I think that this was a very eloquent post. I sort of feel like it’s not too soon to be writing about it, and a lot of the books out there came out well before the 10th anniversary. In one way, I think that to gauge the most powerful kernel of the reading public’s feelings, one has to strike when the iron is hot, and feelings are high. This lets both authors and readers deal with the troubling emotions and visceral feelings that the event provoked. But on the other hand, a lot of people that were close to the tragedy would probably feel that even 10 years later is too soon, and where I do understand that, I think the efforts that authors undertake to interpret and deal with the tragedy in their books is a way for them to understand, on a personal level, just what the impact of that terrible day had on society. I also will not be reading any of these types of books, but it isn’t for any particular emotional reason.

  3. September 11, 2011 8:09 pm

    I feel like I’ve been reading post-9/11 books on and off for a few years now, but mostly fiction and the occasional memoir. It’s not a theme I particularly seek out, but it’s not one I shy away from, either. I don’t want to see it shoehorned into a story in an attempt at “relevance,” but I think it’s important for art to address real life.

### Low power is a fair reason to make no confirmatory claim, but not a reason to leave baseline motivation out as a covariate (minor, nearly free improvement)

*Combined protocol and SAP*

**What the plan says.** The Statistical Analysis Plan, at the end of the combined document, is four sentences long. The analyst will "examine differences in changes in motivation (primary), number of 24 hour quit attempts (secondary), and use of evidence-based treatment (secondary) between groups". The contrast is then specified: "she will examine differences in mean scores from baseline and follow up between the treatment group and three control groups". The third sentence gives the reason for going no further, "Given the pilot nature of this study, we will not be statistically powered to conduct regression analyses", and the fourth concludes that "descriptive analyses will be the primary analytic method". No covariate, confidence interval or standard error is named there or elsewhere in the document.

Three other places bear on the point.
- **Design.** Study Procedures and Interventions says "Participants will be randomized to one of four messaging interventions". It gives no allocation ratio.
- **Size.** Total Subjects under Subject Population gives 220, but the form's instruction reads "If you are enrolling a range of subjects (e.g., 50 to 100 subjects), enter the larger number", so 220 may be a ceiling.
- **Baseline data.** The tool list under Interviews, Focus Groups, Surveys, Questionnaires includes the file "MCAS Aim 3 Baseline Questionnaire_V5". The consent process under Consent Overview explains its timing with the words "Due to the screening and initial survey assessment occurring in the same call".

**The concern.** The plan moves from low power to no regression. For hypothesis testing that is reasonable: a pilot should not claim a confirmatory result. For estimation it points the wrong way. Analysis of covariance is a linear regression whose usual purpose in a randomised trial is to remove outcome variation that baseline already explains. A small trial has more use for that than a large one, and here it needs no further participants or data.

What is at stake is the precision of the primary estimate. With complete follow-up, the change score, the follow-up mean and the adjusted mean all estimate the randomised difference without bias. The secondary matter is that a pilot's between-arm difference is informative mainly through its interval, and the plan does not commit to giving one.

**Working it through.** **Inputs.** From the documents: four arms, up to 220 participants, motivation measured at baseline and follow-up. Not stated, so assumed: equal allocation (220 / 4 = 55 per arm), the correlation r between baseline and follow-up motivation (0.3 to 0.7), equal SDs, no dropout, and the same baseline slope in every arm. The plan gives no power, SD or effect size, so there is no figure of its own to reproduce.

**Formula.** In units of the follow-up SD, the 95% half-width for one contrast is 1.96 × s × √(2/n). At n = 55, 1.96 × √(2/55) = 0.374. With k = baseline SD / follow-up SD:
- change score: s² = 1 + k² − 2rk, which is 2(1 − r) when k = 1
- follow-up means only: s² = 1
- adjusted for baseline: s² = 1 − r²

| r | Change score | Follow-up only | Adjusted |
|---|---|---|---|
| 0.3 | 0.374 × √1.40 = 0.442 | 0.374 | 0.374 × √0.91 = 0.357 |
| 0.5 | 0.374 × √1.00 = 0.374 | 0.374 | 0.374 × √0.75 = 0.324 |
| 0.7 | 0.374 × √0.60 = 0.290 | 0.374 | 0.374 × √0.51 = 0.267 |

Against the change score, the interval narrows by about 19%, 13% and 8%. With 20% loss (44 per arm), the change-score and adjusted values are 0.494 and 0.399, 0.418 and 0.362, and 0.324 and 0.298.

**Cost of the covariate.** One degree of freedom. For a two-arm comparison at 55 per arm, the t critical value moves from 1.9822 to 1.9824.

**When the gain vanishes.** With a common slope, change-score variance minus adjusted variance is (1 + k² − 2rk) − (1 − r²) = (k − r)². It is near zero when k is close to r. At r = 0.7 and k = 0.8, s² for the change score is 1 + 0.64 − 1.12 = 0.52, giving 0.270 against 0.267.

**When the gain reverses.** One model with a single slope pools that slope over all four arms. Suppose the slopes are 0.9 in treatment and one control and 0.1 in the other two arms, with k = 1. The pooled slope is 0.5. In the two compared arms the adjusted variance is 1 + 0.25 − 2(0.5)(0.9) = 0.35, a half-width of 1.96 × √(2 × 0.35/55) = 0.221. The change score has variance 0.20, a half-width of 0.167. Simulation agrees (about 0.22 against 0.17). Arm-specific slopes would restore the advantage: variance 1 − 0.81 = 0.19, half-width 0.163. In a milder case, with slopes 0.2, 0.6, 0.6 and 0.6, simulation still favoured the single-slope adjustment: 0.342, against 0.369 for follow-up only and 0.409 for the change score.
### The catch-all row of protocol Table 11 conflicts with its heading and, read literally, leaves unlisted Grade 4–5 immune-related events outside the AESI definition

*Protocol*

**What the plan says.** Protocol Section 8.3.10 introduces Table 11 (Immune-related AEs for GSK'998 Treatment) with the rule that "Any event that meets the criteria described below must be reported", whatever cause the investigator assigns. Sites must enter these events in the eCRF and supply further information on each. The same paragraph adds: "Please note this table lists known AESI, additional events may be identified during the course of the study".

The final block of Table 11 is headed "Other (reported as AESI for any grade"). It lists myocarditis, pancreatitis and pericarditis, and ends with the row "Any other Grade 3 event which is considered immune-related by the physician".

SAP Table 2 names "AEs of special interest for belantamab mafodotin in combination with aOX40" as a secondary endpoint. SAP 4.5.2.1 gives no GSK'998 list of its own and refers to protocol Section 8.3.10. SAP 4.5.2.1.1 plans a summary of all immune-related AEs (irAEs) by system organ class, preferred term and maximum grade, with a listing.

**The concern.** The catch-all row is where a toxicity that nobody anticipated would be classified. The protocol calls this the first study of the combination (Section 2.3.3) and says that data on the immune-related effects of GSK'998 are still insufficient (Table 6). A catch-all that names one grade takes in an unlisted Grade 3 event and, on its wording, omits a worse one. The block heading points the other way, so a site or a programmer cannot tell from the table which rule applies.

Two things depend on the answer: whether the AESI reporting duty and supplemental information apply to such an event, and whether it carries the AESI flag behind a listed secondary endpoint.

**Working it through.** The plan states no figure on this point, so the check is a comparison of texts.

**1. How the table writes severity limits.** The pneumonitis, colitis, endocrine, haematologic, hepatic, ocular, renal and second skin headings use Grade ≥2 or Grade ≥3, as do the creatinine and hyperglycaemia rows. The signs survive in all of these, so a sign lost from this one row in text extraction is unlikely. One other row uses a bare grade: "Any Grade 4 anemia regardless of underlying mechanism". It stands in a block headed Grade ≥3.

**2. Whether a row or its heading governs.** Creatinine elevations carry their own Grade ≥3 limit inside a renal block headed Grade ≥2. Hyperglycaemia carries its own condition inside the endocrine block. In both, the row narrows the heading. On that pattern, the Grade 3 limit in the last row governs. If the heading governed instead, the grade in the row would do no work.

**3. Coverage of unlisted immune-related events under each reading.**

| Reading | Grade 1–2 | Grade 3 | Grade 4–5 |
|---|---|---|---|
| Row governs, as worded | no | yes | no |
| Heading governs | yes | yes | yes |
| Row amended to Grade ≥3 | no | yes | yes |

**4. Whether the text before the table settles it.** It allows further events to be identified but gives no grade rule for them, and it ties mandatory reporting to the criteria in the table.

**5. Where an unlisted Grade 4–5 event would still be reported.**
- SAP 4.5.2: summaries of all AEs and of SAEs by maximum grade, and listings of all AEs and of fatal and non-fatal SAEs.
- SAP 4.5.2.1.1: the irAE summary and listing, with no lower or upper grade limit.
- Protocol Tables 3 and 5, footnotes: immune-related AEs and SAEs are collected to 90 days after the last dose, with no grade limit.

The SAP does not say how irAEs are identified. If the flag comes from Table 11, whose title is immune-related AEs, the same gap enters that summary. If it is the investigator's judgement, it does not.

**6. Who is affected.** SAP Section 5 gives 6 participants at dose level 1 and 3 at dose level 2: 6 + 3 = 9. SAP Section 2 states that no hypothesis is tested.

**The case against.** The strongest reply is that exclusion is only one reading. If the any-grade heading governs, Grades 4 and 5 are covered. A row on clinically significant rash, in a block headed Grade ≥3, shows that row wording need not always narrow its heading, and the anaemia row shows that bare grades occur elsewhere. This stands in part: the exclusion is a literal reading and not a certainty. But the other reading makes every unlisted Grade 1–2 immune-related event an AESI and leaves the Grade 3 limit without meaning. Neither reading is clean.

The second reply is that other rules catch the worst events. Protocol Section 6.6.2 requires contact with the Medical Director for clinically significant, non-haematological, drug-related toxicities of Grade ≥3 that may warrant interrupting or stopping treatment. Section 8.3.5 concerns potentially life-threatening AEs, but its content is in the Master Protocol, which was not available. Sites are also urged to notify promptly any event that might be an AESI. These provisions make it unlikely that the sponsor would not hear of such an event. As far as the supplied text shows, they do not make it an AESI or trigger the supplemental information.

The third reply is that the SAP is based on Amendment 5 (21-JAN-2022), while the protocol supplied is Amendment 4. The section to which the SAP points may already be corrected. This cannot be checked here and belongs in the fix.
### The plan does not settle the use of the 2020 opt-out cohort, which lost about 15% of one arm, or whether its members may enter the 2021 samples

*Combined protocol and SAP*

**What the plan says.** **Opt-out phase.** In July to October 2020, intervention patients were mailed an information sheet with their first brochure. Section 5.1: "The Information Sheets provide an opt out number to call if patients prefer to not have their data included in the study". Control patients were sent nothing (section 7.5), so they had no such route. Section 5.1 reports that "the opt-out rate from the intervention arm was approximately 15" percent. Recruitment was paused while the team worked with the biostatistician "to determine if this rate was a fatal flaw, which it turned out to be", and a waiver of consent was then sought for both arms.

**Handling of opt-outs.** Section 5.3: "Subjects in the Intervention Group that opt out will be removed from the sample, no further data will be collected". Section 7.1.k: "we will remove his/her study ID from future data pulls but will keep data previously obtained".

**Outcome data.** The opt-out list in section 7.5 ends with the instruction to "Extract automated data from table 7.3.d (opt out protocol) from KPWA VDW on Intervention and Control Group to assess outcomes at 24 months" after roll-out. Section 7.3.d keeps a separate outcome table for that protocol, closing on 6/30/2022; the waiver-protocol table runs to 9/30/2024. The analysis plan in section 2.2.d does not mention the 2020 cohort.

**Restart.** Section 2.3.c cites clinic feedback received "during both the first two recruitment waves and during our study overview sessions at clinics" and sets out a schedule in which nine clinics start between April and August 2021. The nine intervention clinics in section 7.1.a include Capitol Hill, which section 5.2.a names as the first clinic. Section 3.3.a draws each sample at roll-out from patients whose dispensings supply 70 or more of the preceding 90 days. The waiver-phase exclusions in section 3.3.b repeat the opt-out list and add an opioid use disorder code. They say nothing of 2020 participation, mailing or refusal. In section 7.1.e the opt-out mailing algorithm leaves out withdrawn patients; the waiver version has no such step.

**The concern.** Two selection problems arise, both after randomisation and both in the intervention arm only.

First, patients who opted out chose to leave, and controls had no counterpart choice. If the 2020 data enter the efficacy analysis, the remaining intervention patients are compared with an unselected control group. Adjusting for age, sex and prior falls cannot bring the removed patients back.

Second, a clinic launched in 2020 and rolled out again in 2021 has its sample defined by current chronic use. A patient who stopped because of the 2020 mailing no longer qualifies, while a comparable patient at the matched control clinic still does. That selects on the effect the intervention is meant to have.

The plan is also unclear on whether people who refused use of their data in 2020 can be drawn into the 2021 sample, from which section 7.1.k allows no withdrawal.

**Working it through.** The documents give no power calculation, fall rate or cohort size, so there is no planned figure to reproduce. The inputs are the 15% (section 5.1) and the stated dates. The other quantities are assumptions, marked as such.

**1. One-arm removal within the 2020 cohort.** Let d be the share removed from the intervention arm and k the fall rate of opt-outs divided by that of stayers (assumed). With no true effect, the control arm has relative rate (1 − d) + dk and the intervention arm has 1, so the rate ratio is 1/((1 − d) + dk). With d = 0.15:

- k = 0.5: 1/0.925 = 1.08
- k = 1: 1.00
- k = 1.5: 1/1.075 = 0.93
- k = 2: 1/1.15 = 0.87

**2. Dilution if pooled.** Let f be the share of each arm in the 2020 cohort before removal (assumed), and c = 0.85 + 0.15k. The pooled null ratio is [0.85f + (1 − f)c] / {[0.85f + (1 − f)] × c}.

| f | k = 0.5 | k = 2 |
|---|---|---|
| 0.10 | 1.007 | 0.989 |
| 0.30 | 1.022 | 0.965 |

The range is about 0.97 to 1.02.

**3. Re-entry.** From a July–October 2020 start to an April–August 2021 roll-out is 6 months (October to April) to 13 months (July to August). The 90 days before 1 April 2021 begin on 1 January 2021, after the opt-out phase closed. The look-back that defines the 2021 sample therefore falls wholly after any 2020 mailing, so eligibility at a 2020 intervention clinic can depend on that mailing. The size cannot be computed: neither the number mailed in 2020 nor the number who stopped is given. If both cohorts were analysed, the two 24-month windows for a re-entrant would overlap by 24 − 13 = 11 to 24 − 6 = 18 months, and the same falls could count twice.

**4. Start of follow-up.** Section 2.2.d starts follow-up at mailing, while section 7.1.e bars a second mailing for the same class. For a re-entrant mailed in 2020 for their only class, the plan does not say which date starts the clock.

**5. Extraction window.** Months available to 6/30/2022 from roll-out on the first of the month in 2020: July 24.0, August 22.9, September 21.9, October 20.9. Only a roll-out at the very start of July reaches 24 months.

4. September 11, 2011 10:01 pm

    I think it’s fine to write about something when the writer feels the need but I do think that there’s something to be gained from reflection and from not rushing to produce something. That said, ten years is plenty of time. I’m not interested in books about 9/11 myself (fiction that is) but I respect those who write and read it.

  5. September 11, 2011 10:43 pm

    I remember reading Lisa Beamer’s “Let’s Roll” years ago (maybe 5?). I didn’t think it was too soon for her to tell her story then, and I certainly don’t think it’s too soon now for those who are sharing their personal stories.

    I did think that the fictitious movie that was made (called World Trade maybe???) a few years ago was too soon and in poor taste. But for literature to feature it as an event is perfectly fine, and works for me, as I said in my post today.

  6. September 12, 2011 3:37 am

    What a thought-provoking post. This anniversary must stir up a lot of memories for you, having been in New York at the time.

    I haven’t purposely read any 9/11 books, but the WTC figures into Everlost, by Neal Shusterman (2007), in a rather beautiful and poetic tribute, and I think it was well done.

  7. September 12, 2011 4:44 am

    I am fine with other people reading books about 9/11 and with the fact that there are so many documentaries etc out there. Personally, though, I think I am not yet ready to read or watch too many of them.

  8. September 15, 2011 6:04 pm

    I’ve read two books that had a 9/11 theme. One was fiction (Extremely Loud and Incredibly Close) and it dealt with 9/11 but also how things like 9/11 and the grief and stress they bring aren’t new to the world … these kinds of horrors have happened throughout history.

    The other one was non-fiction (Where Men Win Glory) and told the story of Pat Tillman, who joined the military as a result of 9/11 and lost his life due to friendly fire. It helped me to get a better handle on the history of why 9/11 happened and the way the Bush Administration made decisions before during and after it.

    As with all literature, I think it needs to come from a genuine place to feel authentic and worthwhile.